Dog vaccination with EgM proteins against Echinococcus granulosus

Zhuang-Zhi Zhang, Gang Guo, Jun Li, Bao-Xin Shi, Li Zhao, Bao-Ping Guo, Xu Zhang, Jun-Wei Wang, Xue-Ting Zheng, Wen-Jing Qi, Li He, Wen-Bao Zhang
<span title="2018-06-13">2018</span> <i title="Springer Nature"> <a target="_blank" rel="noopener" href="" style="color: black;">Infectious Diseases of Poverty</a> </i> &nbsp;
Dogs play a pivotal role in the transmission of cystic echinococcosis (CE), a zoonosis caused by the tapeworm Echinococcus granulosus. We showed previously that dogs vaccinated with two E. granulosus adult-worm specific proteins, EgM9 and EgM123, emulsified with Freund's adjuvants induced significant protective efficacy in terms of reduction in worm burden and egg production after 45 days post-infection. It was not known whether this protection can be sustained using adjuvants suitable for use
more &raquo; ... n dogs. Methods: Recombinant EgM9 and EgM123 were mixed with Quil A or ISCOMs for vaccinating dogs. After three vaccine injections, all the dogs were orally challenge-infected with 200 000 protoscoleces of E. granulosus. After 45 days of infection, all the dogs were euthanized and necropsied for collecting and counting E. granulosus worms. Immunoglobins, including the IgG subclasses IgG1 and IgG2, were detected in the sera of vaccinated dogs by ELISA. To determine whether the protection efficacy could be maintained after 45 days post-infection, we implemented a longevity trial to count eggs in dog faeces for 170 days after infection. Results: The dogs vaccinated with EgM9 and EgM123 mixed with Quil A and ISCOMs showed similar protective efficacy as the proteins emulsified with Freund's adjuvants in our previous study in terms of reduction of worms and eggs at 45 days post-infection. The longevity trial showed that EgM9 protein-vaccinated group released lower number of eggs per gram compared with the egg counts in the control dogs during the dog trial study. Conclusion: EgM9 and EgM123 are thus suitable vaccine candidates against E. granulosus infection in dogs.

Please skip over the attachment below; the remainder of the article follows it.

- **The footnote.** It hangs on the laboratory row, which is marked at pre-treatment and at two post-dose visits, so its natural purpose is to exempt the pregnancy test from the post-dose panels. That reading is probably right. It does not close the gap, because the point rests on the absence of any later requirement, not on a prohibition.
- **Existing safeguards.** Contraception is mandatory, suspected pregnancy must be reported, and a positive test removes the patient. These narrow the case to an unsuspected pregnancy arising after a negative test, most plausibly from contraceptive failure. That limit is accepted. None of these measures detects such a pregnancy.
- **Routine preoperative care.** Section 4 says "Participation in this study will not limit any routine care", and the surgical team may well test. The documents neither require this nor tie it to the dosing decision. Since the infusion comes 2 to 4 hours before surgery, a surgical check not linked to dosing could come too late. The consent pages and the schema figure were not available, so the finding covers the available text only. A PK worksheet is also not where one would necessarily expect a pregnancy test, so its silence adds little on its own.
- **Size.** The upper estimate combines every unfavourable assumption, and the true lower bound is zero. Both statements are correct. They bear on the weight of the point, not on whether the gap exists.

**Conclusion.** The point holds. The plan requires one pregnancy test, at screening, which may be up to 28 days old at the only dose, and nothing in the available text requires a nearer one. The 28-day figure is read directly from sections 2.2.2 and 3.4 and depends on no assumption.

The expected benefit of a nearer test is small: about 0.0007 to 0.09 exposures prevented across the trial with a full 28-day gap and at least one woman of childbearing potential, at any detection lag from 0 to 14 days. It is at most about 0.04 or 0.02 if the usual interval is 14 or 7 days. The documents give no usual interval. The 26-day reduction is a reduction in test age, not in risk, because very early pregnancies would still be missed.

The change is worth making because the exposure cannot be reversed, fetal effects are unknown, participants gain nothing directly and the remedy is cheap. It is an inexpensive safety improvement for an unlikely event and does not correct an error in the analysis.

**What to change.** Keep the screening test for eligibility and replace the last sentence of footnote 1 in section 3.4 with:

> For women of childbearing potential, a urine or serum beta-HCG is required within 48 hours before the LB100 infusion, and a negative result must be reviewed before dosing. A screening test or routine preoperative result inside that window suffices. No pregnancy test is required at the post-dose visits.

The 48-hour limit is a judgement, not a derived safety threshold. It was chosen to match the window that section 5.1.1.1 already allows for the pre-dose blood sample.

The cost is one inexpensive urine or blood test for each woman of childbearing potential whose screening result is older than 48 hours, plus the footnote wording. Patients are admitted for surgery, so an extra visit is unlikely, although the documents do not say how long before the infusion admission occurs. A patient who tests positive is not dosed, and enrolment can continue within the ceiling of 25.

<span class="external-identifiers"> <a target="_blank" rel="external noopener noreferrer" href="">doi:10.1186/s40249-018-0425-4</a> <a target="_blank" rel="external noopener" href="">pmid:29895318</a> <a target="_blank" rel="external noopener" href="">pmcid:PMC5998577</a> <a target="_blank" rel="external noopener" href="">fatcat:zb73jcya4vfwdiityjxisrt6r4</a> </span>
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